Like Muana, many of the people I interviewed, are given the strength to continue their journey in the knowledge that an (African) revival church exists in their prospective destination. The parishes and the prayer rooms on the migration routes are used for praying and worshipping, but they also serve as somewhere to withdraw to, a place where information is disseminated, and where migrants can receive practical support. This network of Christian parishes, which expands globally beyond nation-state regulations, provides Congolese believers a vital infrastructure they can tap into during their journey. Drawing on AbdouMaliq Simone, this sophisticated and widely ramified network could also be seen as a process of “worlding from below,” reaching out to a “larger world” through “circuits of migration, resource evacuation and commodity exchange. With their transnational networks, Congolese revival Christians have created an infrastructure that functions globally: it is a connected assemblage of entangled religious, political, and social practices, of recognizable spaces, symbols, and materialities. One can observe a similar pattern in Simone’s (2008) elaboration of transnational religious networks of African Muslim migrants, in which he notes the importance of Islam as a linking platform for them. Islam, he argues, offers a framework of circulations, in which African-Muslim migrants can easily “establish themselves both at home and abroad, to come and go and to use the resources of stays in the north as a way to change conditions at home. Along these lines, religion serves as a reference point, connecting the initiatives, styles, interpretations, and experiences of believers, and offering them the basis for resources to a broader scope of opportunities, even under conditions of discrimination and exclusion.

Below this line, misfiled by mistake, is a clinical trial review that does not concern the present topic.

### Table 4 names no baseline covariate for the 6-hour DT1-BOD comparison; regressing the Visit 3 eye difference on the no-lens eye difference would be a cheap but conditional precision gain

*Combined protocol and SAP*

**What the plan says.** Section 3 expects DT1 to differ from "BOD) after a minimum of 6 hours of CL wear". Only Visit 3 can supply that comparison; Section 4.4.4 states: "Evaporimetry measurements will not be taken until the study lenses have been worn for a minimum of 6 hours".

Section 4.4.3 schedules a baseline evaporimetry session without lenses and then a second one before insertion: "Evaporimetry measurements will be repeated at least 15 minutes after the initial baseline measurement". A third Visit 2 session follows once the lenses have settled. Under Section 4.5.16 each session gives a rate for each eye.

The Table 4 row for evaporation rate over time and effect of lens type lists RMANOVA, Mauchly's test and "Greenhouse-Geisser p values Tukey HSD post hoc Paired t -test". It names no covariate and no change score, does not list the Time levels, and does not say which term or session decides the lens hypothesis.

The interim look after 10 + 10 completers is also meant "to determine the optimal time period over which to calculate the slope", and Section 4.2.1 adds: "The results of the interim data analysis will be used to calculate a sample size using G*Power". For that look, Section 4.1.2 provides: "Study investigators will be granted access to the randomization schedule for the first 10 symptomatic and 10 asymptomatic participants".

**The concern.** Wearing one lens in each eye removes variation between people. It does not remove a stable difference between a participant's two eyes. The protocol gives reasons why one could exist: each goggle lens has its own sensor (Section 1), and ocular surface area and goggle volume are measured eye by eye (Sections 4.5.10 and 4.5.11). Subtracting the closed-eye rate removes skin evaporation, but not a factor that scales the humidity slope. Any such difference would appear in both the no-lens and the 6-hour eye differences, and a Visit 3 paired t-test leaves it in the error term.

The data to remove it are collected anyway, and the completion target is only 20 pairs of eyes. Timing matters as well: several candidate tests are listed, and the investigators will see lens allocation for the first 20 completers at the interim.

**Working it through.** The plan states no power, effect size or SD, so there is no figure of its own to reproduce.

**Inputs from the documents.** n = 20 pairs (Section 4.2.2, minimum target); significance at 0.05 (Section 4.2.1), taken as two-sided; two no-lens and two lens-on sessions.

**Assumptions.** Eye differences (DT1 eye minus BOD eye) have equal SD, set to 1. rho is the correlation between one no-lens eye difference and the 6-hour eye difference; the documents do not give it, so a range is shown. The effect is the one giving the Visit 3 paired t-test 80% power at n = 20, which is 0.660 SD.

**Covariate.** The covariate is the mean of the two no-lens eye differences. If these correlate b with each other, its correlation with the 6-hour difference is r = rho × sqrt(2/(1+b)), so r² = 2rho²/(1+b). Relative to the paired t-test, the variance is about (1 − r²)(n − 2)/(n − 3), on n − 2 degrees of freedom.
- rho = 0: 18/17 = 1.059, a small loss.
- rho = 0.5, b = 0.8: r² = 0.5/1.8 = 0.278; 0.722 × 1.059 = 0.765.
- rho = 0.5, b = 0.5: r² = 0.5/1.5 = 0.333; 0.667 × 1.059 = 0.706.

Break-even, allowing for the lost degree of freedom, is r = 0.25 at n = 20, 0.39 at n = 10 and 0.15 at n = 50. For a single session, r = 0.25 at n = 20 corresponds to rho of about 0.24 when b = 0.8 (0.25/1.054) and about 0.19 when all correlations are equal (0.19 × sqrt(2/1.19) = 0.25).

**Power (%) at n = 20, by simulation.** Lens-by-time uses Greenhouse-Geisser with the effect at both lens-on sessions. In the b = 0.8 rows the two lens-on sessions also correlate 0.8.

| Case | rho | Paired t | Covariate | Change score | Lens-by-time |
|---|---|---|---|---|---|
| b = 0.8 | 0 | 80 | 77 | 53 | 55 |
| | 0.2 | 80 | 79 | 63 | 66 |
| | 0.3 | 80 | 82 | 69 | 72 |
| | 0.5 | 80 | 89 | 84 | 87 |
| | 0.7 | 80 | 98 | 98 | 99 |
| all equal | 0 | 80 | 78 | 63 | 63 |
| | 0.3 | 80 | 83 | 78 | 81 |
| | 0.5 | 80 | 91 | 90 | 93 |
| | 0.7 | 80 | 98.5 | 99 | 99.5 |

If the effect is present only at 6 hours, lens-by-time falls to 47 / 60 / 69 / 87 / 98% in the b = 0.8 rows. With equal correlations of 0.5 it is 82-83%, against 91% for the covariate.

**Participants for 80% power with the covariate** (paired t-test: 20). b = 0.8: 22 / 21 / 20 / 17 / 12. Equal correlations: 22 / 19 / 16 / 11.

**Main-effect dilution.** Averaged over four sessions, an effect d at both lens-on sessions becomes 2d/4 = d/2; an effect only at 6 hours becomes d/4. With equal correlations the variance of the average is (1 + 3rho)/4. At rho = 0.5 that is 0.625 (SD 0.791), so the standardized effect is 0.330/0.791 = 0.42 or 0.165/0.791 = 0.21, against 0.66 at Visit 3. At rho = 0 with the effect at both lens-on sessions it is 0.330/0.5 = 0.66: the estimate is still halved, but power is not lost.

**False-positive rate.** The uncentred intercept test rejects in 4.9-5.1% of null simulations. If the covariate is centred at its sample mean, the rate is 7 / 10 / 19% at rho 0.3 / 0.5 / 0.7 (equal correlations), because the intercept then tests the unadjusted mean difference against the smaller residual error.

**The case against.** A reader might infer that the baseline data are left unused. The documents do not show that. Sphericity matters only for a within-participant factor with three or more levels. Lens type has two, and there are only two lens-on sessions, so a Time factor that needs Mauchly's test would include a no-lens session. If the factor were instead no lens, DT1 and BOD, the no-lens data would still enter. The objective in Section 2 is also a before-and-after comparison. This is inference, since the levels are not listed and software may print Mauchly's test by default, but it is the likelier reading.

Everyone—believers, pastors, and preachers—plays a crucial role in this infrastructure. Muana’s experience on the migration route shows that, while hoping to make this journey toward Northern Europe, he engages locally, throughout all the different stages of his journey, in the construction of a charismatic Christian infrastructure. Against the backdrop of ongoing Congolese mobility toward Europe and America, partly in Asia, and in other African countries, a fluid anchoring of Congolese revival churches has evolved in metropolises worldwide. Whether the journey begins in Kinshasa or in Istanbul, one can discover the derived, diasporic infrastructure—extending through time and space, and through different urban settings, countries, and societies—in which sacred spaces are embedded. Within this network, Congolese Christians take either uni- and/or multi-directional routes, making detours, remaining for longer or shorter periods of time in the respective host cities. The circuits are not used solely for the individual purposes of believers; they also imply the production of orientations and their performance. This mobile and multiple anchoring is based on the flexibility and resilience of these migrant believers in response to the overarching power structures of a restrictive global border regime.